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The Killing of "Wasil Ahmed" & Afghanistan

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The debate over the present and future of Afghanistan has remained centric to notable policy centers across the globe since the country was invaded and later liberated from Taliban in 2001 by US-led coalition. Almost 15 years on, it won't be naive or premature to say that, in comparison to the successes, the losses are immense and grave. Instead of keeping ourselves limited to the corruption, ever-increasing influence of Taliban, the incompetence in governance, failing institutions and drug-fueled insurgency, the case of an 11-year-old child (by some reports 10) will serve as the best reflection of the progress made, or contrary to this the opportunity lost in rebuilding not only Afghanistan, but curtailing what we see today from Syria to Tripoli as the rise of "barbarianism".

Wasil Ahmed, the unfortunate nucleus of this write-up, hailed from Tarinkot city of Urozgan province. Last week, while on his way to school where he was enrolled in 4th grade, the young boy was gunned down in a targeted mission by Taliban fighters. As per reports, he received two bullets in the head, which proved fatal. If you read until this, you would ask yourself what is so different about it? After all from a group of militants who strive through maintaining fear, you do not expect norms of warfare to be followed or maintained, and Wasil will serve as just another case.... Right!

However, this remains the one side of the story. What made Wasil the target of those two brutal bullets was his inclination last year by the Afghan Defense apparatus (ANP, ANSF) as a symbol of resurgence for leading the resistance, and as per the official accounts working in the capacity of the field commander. NY times quoted his uncle saying that Wasil used to fire rockets from roof top on the Taliban and led his men, which is Afghan Local Police militia, for 44 days during the siege by the Taliban. Snaps circulating around social and mainstream media showed Wasil in the regular army gear, receiving award and holding assault rifle.

Converging the two accounts, the time arises to answer what killed Wasil instead of striving around who killed Wasil, the innocent 10-year-old boy. The trail of this tragic incident starts from 2015, which is almost 14 years since international coalition laid its feet on Afghan ground. Urozgan neighbors Kandahar and Helmand, and is geographically seen as situated in the center of Afghanistan. If 14 years on, the US-led coalition could only succeed in inspiring 10-year-old Wasil instead of an established institute of safeguard against Taliban, the failure lies here. Wasil's uncle was himself a commander of Taliban insurgency before he switched sides to support government, almost a decade after the invasion. He along with his 36 men were tasked to spearhead the security of the region, by making Wasil's uncle Mullah Abdul Samad a commander of not only his militia, but 70 Afghan local police too.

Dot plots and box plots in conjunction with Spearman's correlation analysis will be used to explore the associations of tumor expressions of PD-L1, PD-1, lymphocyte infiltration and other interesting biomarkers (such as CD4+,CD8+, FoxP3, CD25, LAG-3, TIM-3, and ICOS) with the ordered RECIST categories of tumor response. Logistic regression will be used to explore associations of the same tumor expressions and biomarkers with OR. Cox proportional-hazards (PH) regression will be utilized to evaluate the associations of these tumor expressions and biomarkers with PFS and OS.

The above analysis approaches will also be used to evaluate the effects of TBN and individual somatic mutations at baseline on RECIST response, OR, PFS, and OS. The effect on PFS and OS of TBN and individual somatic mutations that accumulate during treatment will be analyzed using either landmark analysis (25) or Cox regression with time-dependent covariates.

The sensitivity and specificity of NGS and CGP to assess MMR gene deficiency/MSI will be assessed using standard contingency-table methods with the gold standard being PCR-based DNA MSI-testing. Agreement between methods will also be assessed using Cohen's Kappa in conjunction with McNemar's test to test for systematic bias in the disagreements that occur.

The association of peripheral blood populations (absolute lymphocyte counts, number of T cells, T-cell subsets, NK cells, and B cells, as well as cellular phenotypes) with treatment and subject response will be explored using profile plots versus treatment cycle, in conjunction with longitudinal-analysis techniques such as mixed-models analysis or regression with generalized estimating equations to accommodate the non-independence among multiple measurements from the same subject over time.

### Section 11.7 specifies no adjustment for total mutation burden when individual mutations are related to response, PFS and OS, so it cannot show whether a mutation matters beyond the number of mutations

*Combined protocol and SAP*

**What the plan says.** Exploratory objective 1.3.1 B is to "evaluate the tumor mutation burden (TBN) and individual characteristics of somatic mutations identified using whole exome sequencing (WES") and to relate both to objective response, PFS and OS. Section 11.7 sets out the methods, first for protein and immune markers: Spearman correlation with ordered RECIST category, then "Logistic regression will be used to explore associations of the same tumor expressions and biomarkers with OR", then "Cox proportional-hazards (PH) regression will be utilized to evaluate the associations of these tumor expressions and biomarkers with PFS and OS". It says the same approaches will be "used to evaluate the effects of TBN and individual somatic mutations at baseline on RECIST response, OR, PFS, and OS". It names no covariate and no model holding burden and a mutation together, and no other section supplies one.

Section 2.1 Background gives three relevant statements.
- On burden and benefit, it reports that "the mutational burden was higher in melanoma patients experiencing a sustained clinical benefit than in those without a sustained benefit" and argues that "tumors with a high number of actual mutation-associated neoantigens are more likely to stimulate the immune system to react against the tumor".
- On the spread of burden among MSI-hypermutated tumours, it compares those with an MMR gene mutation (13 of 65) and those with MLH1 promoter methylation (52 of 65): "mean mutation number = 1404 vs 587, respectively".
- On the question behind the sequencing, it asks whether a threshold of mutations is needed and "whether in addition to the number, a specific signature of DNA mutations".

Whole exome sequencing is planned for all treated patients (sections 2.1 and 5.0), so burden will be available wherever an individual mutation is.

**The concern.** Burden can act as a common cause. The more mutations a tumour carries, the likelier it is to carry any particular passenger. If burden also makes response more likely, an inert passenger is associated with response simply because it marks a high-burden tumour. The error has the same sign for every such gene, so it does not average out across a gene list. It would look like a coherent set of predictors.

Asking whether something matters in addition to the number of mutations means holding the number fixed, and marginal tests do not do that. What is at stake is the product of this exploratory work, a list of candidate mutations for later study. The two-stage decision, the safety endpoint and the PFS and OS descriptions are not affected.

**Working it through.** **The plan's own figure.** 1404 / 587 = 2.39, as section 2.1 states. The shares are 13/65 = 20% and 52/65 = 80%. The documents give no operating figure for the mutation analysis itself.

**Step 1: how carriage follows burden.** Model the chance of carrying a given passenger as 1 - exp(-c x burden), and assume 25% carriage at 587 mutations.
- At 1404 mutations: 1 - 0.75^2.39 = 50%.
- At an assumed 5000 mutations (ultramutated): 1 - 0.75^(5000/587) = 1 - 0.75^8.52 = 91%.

The unprofessionalism is reflected from every step in this direction, up to the fact that Wasil was made the top target by rewarding him in public as a figure of defiance and a soldier of Afghanistan. Knowing well that Taliban has from time to time demonstrated that they can make significant inroads into the Afghan security forces, which has caused numerous causalities through its insiders, this was a grave mistake. But one shouldn't limit our words and thoughts to Wasil. As he lay martyred, it's not him but the future of every child in Afghanistan that lay martyred. Coalition approach towards institutional reconstruction in Afghanistan stands on a weak ground, which has fractured the structure built on top of it. The battle in Afghanistan against terrorists and insurgents depended upon the popular support, what we term as winning "hearts & minds". The ordinary Afghanis need a hope, a promising future ahead for which they could strive, fight and devote themselves and in all this equation since 2001, the only factor missing in coalition strategy is this hope to the Afghanis. The responsibility equally lies to all stakeholders, including those in power and those exerting influence from outside of this modern-day tragedy.

As of now, Afghanistan is at ground zero almost 15 years on from where it started. Tragedy like the one of Wasil is just an example of how dire and demanding the situation remains in Afghanistan. If the mistakes are not identified and corrected, this war-torn country will continue to produce Wasil, and loose them.

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Holds a Masters Degree in International Relations. Been engaged with Development Sector from the past 5 years. Field of expertise and interest remain international political dimensions, current affairs, Pakistan affairs etc

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